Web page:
uh, UH

Everyone needs motivation. Onlookers and supporters encourage marathon runners with their cheers. A child gets excited with thoughtful words of affirmation: “Almost there — you did it!” The affirmation in the beis medrash is not a phrase, it’s a sound: “uh, UH.” The emphasis and tone slowly rises with each successive “uh.” You’re saying good — “uh, UH” — say noch besser. But this noise has begun to travel outside of the confines of the beis medrash. I once went to a little league game, or as it is charmingly called in the yeshivah world, “Yiddle League.” When the home team gets a big hit, you can actually hear all the Tattes in the stands audibly grunt together, “uh UH” as the child rounds the bases. And when the child finally crosses home plate, the collective “uh Uh” crescendos into a passionate “oo-aah.” When communities invite me to speak, my signature motivational speech is about 40 minutes of impassioned “uh UHs” that conclude with a resounding “oo-aah.” Everyone understands it, but no one ever invites me back. Nu, nu.

The problem with reading this essay is that it is so heavily larded with Yiddish (פארשפארט מיט יידישע ווערטער / farshfart mit eydishe verter) that you'll miss much of the humor if you don't know the latter language.



Can you hear it?


Selected readings


  1. Stephen Goranson said,

    January 28, 2023 @ 9:59 am

    "Not even wrong."
    "Das ist nicht einmal falsch."
    Wolfgang Pauli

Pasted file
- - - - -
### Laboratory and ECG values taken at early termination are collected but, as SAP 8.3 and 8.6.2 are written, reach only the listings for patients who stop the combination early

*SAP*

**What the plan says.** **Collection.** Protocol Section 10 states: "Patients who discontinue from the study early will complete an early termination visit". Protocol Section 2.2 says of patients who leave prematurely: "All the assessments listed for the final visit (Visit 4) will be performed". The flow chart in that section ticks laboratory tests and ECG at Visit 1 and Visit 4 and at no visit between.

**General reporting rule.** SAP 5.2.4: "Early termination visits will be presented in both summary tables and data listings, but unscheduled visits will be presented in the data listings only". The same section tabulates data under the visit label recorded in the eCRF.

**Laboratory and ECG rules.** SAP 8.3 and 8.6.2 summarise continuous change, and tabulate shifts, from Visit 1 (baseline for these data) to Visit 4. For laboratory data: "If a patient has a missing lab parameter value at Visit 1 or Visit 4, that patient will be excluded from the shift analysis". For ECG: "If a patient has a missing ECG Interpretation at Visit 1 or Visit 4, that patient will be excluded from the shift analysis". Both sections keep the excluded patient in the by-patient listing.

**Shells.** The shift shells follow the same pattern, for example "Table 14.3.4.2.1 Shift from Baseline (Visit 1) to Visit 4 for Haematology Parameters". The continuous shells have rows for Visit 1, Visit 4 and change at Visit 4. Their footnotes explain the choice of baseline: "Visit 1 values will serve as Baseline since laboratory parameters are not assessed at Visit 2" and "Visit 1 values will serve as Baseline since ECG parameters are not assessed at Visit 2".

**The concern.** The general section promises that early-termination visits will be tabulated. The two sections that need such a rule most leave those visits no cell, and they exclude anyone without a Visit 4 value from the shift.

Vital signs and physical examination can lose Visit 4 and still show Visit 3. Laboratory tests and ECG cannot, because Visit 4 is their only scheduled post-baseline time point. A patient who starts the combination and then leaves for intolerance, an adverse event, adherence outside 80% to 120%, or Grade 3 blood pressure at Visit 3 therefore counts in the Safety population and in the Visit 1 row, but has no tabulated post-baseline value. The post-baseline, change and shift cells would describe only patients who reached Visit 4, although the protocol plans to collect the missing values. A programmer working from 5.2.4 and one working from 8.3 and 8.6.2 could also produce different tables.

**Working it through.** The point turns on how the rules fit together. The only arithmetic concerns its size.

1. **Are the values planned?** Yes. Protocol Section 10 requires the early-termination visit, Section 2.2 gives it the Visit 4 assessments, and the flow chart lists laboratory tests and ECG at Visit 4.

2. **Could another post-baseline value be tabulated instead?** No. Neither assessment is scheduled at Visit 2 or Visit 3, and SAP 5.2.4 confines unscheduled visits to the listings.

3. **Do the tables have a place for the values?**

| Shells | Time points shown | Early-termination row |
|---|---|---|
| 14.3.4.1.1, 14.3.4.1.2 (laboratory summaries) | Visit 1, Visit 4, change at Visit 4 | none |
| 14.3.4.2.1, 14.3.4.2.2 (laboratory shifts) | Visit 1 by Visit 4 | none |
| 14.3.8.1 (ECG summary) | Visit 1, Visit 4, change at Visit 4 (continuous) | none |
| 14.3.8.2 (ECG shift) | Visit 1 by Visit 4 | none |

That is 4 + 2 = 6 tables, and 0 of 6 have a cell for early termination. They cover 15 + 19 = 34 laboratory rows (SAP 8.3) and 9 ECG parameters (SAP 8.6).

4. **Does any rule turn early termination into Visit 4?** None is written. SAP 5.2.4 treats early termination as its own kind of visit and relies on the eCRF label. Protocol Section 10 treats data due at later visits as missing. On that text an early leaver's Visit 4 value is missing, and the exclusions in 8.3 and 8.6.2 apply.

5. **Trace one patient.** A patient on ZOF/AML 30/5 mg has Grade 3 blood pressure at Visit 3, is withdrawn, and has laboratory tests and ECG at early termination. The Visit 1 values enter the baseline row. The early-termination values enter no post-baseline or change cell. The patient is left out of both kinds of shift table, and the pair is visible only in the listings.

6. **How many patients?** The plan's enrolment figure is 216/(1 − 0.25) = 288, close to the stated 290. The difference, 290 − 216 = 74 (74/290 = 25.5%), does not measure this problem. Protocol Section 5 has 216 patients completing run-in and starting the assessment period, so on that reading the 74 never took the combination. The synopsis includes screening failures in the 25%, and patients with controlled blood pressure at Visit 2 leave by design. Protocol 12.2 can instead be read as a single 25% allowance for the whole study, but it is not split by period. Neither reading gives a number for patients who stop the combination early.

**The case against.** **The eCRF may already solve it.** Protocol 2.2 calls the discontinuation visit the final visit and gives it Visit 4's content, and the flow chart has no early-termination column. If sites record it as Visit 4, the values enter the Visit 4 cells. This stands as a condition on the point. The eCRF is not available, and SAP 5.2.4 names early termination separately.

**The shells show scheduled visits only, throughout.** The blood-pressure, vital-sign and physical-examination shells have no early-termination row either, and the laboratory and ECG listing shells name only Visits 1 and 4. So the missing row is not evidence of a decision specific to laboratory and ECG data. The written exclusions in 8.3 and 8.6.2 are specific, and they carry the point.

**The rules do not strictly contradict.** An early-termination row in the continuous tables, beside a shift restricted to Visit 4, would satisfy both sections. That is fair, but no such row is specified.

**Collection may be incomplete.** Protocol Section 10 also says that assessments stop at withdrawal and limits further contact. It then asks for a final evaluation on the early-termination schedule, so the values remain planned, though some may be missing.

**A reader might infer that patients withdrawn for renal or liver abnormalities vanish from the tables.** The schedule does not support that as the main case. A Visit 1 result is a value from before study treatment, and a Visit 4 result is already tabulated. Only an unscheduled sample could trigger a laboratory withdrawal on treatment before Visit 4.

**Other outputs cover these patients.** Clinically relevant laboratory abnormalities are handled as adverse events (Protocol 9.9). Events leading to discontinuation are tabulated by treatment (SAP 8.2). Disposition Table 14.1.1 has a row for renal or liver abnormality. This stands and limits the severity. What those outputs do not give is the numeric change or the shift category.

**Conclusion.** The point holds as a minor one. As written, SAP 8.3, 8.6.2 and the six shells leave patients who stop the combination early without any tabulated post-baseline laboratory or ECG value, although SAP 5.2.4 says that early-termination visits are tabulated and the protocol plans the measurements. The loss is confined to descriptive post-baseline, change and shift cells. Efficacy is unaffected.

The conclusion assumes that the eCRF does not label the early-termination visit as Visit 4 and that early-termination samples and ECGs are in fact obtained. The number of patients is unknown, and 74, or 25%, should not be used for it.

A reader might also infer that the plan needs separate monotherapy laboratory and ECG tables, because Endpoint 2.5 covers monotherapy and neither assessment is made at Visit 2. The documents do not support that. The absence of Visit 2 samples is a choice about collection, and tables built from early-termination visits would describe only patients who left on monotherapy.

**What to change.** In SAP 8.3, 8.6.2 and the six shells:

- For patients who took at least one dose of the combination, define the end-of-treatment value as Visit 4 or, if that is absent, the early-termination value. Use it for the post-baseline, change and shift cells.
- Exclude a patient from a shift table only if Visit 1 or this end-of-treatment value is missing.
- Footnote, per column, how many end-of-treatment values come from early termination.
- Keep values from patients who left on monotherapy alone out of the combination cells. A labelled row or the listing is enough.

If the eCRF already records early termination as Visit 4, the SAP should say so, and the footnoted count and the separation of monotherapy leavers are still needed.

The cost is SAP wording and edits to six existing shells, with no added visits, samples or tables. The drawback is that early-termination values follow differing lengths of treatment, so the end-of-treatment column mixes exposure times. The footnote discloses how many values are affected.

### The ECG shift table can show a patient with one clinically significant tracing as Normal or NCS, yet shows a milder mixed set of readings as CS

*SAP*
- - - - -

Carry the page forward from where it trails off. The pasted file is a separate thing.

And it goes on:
2. Andy Behrens said,

    January 28, 2023 @ 10:02 am

    Tschk is the concise way to express Wolfgang Pauli's famous remark "That is not only not right; it is not even wrong".

  3. Tom Dawkes said,

    January 28, 2023 @ 10:20 am

    On 'nu' see Leo Rosten's entry on this in 'The Joys of Yiddish' (Penguin Book, 1971) pp.274-6.

  4. Frans said,

    January 28, 2023 @ 12:34 pm

    It's a bit unclear to me what kind of sound is being referred to, but it's not uncommon among some speakers of Dutch and German to use a tongue click as an alternative to or in addition to "um", as well as for some other situations including disagreement.

  5. Victor Mair said,

    January 28, 2023 @ 3:45 pm

    From Peter B. Golden:

    Very interesting. I was expecting something akin to the click sounds of Bantu…Quite different.

    I haven’t heard most of these sounds. I am sure they exist, but unknown to me. Oy and Nu are both Slavic. Yiddish is filled with Slavicisms and more than a few calques (not to the extent of Wexler’s “relexification”), but they are everywhere. The Slavic words belong to the oldest layers of the language coming from Old West Slavic/Old Czech or West Knaanic as some are calling it in its Jewish context. The origins of Yiddish, still much in dispute, seem to stem from Judeo-German-speaking Jews (many of whom were previously Judeo-Francophone) coming to Bohemia, where a Slavic-speaking smaller Jewish community lived. Together Yiddish was formed.

  6. Coby said,

    January 28, 2023 @ 4:12 pm